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Today's News

  • Does the time fit the crime?

    Scottie Hill and his family left the Roane County Courthouse upset on March 27. Nearly two months, later that frustration was still there.

    “The court system is just not right,” Hill said in a May phone interview.  

    His opinion of the court system was formed by the case involving the man who killed his mother. Nancy Hill died in a head-on car crash on Gateway Avenue in Rockwood on June 20, 2011.

  • Harriman summer reading activities kick off June 19

    “Dig Into Reading,” the 2013 summer reading at Harriman Public Library, kicks off June 19 with music and stories.

    Activities for all ages that day will be from 11 a.m. to noon in the library at 601 Walden St.

    With the exception of July 3, programs continue each Wednesday through July 31.                     

    Upcoming activities are:

  • GUEST OPINION: More on media and government secrets

    By Gene Policinski, First Amendment Center
    Will the government ever do it — charge a reporter under the Espionage Act with endangering national security for disclosing classified information?

    No journalist ever has been prosecuted for receiving and writing about such leaked information. Two recent controversies raised questions of how far the Department of Justice officials might go in investigations of such “leaks.”

    But President Obama clearly stepped back from taking the issue to any constitutional cliff.

  • School lunches to cost more starting next fall

    Students who pay full price for lunch could have to fork over an extra quarter when they return to school.

    The proposed budget for the 2013-14 school year calls for a 25-cent increase in lunch prices.

    Roane County Schools Food Service Coordinator Linda Wilson said the increase is expected to bring in an additional $60,000 of revenue.

  • GED revision prompts rush to test centers

    Tennesseans who have not taken the GED high school equivalency test or who have passed some but not all parts of the test have until the end of the year to earn their high school credential under the current test structure, according to Tennessee Labor and Workforce Development Acting Commissioner Burns Phillips.

    Beginning Jan. 1, 2014, partial test scores will be invalid and will not transfer to the new high school equivalency test.

  • Rainy day doesn’t dampen plant sale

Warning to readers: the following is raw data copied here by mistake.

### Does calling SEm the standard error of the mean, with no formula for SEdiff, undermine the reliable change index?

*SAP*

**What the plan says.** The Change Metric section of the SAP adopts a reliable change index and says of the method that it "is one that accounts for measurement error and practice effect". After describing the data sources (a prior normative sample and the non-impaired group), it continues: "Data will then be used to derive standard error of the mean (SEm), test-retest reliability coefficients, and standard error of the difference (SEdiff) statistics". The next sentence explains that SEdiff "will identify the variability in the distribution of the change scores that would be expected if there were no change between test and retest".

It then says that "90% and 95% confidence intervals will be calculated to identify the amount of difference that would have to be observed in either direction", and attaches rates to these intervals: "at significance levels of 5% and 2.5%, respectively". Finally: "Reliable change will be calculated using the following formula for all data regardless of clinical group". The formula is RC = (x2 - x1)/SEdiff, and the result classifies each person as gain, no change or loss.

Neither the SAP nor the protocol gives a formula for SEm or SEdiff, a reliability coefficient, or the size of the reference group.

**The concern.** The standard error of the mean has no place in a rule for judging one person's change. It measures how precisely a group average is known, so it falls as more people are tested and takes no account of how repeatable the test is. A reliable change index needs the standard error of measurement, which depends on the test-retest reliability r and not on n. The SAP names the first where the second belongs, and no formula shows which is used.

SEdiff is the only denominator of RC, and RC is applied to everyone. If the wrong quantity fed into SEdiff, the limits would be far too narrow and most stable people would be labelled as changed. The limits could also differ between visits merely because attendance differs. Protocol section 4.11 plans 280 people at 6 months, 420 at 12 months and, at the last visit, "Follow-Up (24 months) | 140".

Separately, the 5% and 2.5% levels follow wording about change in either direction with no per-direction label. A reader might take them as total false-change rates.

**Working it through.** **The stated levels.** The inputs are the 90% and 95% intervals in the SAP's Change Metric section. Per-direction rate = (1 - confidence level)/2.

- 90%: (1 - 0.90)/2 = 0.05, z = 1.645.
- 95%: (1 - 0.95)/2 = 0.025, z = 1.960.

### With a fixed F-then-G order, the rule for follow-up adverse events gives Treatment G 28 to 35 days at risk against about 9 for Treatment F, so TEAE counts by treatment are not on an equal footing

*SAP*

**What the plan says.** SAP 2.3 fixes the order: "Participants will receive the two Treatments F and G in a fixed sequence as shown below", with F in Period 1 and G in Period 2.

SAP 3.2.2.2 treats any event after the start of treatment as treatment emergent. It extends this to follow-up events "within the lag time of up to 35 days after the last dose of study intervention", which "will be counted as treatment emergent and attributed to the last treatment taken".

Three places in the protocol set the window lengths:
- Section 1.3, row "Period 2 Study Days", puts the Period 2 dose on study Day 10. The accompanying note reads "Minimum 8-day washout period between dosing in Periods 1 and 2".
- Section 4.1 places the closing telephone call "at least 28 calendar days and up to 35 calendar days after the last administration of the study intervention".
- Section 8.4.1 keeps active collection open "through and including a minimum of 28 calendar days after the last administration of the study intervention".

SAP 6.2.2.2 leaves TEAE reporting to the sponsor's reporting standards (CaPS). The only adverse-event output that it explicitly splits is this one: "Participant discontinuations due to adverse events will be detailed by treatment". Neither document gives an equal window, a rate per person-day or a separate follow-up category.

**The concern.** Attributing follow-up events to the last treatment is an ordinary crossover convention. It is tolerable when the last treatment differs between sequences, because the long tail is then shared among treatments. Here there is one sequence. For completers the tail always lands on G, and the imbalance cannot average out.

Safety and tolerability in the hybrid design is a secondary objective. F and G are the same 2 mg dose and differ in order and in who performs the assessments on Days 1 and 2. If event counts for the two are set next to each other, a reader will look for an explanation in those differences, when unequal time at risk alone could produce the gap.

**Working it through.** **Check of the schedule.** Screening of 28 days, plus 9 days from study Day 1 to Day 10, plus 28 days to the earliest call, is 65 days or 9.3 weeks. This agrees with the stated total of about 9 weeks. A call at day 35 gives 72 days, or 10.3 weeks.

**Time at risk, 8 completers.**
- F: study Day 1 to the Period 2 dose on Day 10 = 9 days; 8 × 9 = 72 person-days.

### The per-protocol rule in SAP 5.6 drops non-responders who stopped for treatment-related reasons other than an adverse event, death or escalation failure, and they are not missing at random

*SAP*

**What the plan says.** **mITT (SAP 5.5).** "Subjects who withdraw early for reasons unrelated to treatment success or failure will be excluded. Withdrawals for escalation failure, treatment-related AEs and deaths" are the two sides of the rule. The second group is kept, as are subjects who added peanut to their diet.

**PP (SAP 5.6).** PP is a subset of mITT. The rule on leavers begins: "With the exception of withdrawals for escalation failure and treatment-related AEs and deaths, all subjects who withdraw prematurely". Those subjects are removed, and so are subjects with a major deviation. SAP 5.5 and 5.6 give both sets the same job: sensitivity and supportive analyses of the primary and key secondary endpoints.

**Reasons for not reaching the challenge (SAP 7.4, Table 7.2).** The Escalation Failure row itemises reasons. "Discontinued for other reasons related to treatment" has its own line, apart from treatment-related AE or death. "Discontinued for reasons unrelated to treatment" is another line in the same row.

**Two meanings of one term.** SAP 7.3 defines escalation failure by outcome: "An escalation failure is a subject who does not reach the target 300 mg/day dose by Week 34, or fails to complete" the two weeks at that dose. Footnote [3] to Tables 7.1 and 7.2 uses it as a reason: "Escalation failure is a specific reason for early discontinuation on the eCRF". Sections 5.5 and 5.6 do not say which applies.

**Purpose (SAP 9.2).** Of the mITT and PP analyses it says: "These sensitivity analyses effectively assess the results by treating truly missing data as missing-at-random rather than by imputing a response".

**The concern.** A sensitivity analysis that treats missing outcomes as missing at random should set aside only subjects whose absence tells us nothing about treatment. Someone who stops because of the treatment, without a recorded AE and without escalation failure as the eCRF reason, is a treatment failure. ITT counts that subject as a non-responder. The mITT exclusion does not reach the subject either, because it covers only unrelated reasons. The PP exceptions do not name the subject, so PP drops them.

A rainy May Saturday did little to dampen enthusiasm for Harriman Garden Club's annual plant sale.

    Club members said two-thirds of their inventory had been sold with more than an hour left for the annual event.

    The plant sale is a fundraiser for the Harriman Garden Club.

    Members were on hand to assist with sales and answer questions about how to best care for the plants they were interested in.

  • The Garden Gate: Your fruit bowl is full of all kinds of interesting treats

    It is strawberry time. All the markets are displaying red, succulent, wonderfully scented strawberries. Most of us are making the most of this annual treat with everything from strawberry pies and flans to good, old-fashioned delectable strawberry shortcake.

    Strawberries seem as American as Uncle Sam, and they have a long, completely American history.

  • Hankes new regional Red Cross CEO

    Michelle Hankes has been named chief executive officer of the American Red Cross East Tennessee Region, which has oversight of the nonprofit’s operations in 36 counties, including Roane.

    Her first day will be July 8, 2013.

    Hankes, previously president and CEO of Blount County United Way, comes to the Red Cross after many years of nonprofit experience.  

    She holds a master’s degree in education from the University of Iowa, and a certification in nonprofit management from Iowa State University.

  • Backpack program to feed hungry schoolchildren needs more support

    Children shouldn’t have to worry about where their next meal is going to come from.

    Some of Roane County’s youth won’t have to during school-year weekends, thanks to a program that sends backpacks home filled with healthy meals and snacks.

    The Food for Kids program of Second Harvest Food Bank of East Tennessee, needs help to continue offering the quality treats for the students and to potentially expand to more students.

  • Military Matters: Richard A. Pague

    U.S. Army Pvt. Richard A. Pague recently graduated from basic combat training at Fort Jackson, Columbia, S.C.

    He is the son of James Pague of Rockwood.

    During the nine weeks of training, the soldier studied the Army mission, history, tradition and core values and physical fitness.